As the novel coronavirus continues to spread, it’s not only impacting church gatherings across the nation (many are scrambling to get their churches online fast), but some states are shutting down everything except groceries, pharmacies, and take-out restaurants. Many people across the nation are observing social distancing, meaning they’re staying home and avoiding crowds. And yesterday, the CDC recommended banning gatherings over 50 people for 8 weeks.
People will feel disconnected during this time—it’s not just a what-if. But the question is whether they’ll be disconnected from others only or also from God and his Word.
As a church leader (whether you’re a pastor, staff member, or lay leader), your voice carries. Your people are more likely to grow as a disciple of Jesus if you encourage them to use extra time to draw closer to God, each other, and Scripture.
Here are four ways you can minister to your church members by using digital discipleship.
1. Create online small groups and Bible studies.
Consider using Faithlife’s free groups to create online small groups and Bible studies that people can join to fill that time and build church community. You can organize a small group around a Mobile Ed course or use individual videos to supplement the curriculum you’re already using to help them “set their mind on things above, not on earthly things” (Col 3:2).
Faithlife TV has all kinds of great courses that make for excellent online discipleship and small group discussion:
- Michael Goheen’s The Story of the Bible introduces students to the coherent, unifying storyline that runs through the entire Bible.
- Craig Evans’ The Gospel of Matthew in its Jewish Context discusses the original context in which Matthew wrote his Gospel, as well as his purpose for writing.
- The Significance of the Resurrection teaches differing perspectives on resurrection-related texts about Jesus’ sacrifice and the defeat of sin.
- Perspectives on Eschatology offers five views on the millennium and addresses important topics like the tribulation and the millennial reign of Christ.
2. Use screen time as an opportunity for spiritual growth.
We know how people are (they’ll dive headfirst into that Netflix series they haven’t had time to watch). Instead, you can encourage your church to check out all the Christian videos, documentaries, and videos available on Faithlife TV, available with a free 14-day trial, like:
- Fragments of Truth, which explores the transmission and reliability of the biblical text.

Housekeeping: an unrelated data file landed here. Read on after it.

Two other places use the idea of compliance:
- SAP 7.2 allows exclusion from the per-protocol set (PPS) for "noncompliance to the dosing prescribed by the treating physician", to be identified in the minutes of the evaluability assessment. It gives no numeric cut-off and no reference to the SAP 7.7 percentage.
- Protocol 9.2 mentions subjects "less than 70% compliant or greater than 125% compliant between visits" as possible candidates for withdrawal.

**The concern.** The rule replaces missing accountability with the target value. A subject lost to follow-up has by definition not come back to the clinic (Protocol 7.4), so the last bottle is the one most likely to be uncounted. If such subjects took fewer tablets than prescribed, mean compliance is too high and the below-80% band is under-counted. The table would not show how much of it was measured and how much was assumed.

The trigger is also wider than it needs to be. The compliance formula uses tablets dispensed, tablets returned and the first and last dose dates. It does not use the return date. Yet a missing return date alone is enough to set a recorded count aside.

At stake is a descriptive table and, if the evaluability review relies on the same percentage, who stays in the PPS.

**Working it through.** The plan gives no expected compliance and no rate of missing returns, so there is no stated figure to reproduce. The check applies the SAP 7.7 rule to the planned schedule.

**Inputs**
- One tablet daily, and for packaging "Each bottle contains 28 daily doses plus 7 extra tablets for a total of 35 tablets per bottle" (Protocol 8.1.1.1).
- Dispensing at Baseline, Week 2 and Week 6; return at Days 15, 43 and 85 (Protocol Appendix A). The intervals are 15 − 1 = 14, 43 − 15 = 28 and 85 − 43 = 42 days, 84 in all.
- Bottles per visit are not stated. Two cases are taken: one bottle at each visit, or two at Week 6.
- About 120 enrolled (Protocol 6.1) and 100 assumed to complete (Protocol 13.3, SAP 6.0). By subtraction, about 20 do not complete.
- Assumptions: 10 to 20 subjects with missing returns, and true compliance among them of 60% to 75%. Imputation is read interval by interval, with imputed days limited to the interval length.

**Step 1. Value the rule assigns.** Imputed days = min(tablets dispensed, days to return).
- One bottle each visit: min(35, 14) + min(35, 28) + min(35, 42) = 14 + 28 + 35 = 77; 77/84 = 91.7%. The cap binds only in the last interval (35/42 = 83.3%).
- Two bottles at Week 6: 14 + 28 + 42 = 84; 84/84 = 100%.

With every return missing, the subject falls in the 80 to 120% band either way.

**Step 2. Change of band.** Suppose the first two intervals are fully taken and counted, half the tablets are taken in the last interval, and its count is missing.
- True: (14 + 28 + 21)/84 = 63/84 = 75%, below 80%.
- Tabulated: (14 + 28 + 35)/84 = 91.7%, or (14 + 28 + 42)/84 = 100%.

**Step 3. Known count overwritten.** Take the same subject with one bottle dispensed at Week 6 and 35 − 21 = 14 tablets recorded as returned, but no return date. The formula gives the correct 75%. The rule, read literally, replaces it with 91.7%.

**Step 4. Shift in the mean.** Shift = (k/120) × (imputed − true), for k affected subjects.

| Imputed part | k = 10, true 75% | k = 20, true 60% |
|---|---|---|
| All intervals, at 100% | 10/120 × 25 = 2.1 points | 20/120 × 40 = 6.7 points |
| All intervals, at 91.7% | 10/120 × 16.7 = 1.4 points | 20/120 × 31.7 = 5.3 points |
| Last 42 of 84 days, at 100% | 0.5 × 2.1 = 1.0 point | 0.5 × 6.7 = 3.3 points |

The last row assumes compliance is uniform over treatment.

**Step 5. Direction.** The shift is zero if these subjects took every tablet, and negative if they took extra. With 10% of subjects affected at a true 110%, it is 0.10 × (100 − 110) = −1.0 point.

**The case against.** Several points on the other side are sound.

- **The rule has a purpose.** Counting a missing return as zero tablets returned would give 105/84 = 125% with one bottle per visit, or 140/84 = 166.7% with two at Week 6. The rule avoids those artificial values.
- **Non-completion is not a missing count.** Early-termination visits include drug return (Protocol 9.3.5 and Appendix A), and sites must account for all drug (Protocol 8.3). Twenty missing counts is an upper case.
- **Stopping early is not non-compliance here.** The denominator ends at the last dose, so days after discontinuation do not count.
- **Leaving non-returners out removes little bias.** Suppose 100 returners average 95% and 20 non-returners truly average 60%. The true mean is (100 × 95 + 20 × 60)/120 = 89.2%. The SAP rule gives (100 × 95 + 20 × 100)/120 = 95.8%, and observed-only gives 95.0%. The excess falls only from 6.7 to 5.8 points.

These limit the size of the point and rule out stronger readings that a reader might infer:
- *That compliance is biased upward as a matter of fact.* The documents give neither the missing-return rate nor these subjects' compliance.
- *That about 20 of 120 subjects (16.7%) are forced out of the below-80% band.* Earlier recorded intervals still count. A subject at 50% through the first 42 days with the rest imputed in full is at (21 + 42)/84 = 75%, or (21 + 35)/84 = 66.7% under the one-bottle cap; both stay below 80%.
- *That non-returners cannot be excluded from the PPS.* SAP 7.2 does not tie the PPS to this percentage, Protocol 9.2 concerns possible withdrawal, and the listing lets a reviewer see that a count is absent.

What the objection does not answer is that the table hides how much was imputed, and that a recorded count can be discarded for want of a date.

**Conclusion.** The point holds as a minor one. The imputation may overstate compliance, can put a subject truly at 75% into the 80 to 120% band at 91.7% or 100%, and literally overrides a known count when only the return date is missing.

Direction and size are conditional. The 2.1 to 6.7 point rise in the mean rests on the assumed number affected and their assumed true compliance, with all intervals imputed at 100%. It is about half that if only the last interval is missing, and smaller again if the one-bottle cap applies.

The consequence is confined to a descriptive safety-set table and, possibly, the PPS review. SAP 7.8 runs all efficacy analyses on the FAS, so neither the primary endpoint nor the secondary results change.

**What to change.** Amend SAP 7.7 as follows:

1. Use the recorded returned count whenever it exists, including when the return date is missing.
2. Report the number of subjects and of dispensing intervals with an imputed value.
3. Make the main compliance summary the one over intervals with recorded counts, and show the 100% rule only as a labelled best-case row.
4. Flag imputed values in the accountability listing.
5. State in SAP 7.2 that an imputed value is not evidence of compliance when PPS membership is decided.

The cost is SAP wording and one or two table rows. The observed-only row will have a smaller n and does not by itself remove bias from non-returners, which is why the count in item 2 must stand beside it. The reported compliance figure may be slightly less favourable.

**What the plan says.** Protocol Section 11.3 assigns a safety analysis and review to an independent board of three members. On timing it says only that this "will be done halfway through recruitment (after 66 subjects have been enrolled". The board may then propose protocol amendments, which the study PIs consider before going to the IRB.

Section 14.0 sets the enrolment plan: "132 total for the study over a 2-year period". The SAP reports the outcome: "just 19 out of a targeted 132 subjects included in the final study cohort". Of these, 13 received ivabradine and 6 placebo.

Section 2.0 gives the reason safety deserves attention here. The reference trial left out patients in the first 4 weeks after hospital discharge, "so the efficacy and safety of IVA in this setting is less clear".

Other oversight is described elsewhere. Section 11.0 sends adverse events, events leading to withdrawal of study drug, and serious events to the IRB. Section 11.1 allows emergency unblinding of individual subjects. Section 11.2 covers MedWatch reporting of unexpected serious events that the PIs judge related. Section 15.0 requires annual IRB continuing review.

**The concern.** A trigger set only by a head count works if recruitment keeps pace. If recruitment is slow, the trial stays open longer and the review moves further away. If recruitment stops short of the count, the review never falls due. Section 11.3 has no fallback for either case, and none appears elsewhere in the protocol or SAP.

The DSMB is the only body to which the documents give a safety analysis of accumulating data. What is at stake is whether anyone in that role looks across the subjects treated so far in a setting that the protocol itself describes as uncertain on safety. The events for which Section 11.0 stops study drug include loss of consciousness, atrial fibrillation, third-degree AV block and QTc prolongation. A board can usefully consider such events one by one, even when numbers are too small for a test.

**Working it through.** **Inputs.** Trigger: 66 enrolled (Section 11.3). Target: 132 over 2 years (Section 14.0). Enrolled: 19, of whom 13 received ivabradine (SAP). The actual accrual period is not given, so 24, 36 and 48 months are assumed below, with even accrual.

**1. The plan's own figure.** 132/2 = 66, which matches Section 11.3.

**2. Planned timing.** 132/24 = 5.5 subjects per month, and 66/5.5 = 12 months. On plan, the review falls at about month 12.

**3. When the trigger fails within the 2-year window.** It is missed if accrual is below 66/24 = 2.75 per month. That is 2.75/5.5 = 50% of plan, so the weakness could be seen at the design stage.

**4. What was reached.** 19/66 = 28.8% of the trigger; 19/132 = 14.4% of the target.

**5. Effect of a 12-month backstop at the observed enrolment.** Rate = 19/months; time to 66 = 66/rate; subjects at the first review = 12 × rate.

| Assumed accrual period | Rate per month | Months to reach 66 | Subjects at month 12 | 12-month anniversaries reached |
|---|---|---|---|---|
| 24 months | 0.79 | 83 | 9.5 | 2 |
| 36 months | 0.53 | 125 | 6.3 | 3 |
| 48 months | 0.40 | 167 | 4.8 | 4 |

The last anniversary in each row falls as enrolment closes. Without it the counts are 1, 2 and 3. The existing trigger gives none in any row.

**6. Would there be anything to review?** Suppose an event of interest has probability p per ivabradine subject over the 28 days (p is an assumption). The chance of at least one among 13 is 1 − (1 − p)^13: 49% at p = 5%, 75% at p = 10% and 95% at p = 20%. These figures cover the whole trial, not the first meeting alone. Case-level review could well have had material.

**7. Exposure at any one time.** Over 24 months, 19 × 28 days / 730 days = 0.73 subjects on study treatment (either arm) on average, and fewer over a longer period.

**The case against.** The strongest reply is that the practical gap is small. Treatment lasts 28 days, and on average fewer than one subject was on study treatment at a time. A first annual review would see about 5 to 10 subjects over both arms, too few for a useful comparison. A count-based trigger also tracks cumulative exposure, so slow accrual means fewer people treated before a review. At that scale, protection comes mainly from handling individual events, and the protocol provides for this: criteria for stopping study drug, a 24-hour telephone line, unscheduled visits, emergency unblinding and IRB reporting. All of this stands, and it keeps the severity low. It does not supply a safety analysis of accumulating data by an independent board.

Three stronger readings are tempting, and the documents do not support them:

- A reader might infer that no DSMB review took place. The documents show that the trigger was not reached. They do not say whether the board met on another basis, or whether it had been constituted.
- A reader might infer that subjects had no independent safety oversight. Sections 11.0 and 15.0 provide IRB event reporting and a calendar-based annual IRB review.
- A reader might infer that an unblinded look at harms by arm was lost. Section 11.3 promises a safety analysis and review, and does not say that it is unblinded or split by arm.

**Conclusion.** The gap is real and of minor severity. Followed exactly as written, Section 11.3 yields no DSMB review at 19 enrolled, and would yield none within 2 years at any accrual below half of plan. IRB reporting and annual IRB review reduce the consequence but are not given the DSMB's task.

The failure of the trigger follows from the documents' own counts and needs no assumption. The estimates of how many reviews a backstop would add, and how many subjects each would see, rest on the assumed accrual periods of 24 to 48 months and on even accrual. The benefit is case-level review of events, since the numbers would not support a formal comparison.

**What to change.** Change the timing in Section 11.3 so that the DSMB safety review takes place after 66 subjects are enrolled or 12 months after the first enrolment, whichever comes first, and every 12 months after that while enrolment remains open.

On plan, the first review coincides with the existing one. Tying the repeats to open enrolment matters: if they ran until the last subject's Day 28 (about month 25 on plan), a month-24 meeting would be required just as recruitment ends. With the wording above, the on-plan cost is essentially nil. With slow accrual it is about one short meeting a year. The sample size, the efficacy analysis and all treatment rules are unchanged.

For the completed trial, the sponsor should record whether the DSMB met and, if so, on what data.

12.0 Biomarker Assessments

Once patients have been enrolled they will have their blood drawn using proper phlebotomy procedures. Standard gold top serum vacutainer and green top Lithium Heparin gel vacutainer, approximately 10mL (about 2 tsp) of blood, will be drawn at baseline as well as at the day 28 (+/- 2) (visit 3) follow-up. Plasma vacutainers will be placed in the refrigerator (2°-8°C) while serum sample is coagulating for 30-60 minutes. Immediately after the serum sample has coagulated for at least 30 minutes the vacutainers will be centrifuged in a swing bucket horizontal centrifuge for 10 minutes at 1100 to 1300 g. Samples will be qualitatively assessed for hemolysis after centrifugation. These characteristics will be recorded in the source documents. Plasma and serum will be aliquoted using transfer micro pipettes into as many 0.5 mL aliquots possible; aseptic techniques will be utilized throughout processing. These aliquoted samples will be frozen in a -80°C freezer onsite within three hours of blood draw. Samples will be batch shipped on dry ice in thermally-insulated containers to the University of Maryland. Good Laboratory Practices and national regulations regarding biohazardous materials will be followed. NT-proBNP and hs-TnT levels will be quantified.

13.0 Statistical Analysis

- The Fantasy Makers, which examines the spiritual influences of J. R. R. Tolkien, C. S. Lewis, and George MacDonald and the lasting impact their works have on our present-day culture.
- The Bible Project, a series of illustrated videos that explores all the books of the Bible, their themes, and how they are unified and connected.
- Authorized, which considers the challenges facing readers of the King James Bible today and why every English reader can benefit from today’s translations.
Side note: you can give your entire church access to Faithlife TV (and over 7,000 video segments on theological topics) with Faithlife TV Church.
3. Try a Bible reading plan with your small group or entire church.
In just a few clicks, you can set up, share, and connect people to a group Bible reading plan in Logos to help them stay in the Word seven days a week. (To start, you’ll need to create a church group on faithlife.com). You can choose between 70 reading plans—some on biblical themes over a short time and others that will guide people through larger sections of the Bible.
Anyone can join from your church group home page. There they can request daily readings via email and also access reading plans via Faithlife TV apps available for iOS and Android devices. You and your members can also install the Faithlife groups app on mobile devices for on-the-go access to your church group.
4. Build community through Faithlife groups.
You can use your church’s Faithlife group as a place for discipleship and to build community, especially people who have started working from home or were put on leave. There they can request and offer prayer, and everyone in the group will see the request in the main newsfeed (each person can choose how often they want to receive notifications). Group members can also ask for help with groceries or any other needs that arise.
With the Community Notes feature, group members can share insights and questions about what they are learning in their Bible reading and personal study with other members of a Faithlife group. These notes are accessible on your group’s faithlife.com feed, at bible.faithlife.com in Faithlife’s mobile apps (Faithlife, Logos, etc.), and within their local Logos installation. Group members can respond to comments and engage in conversations just like they would in a small group setting.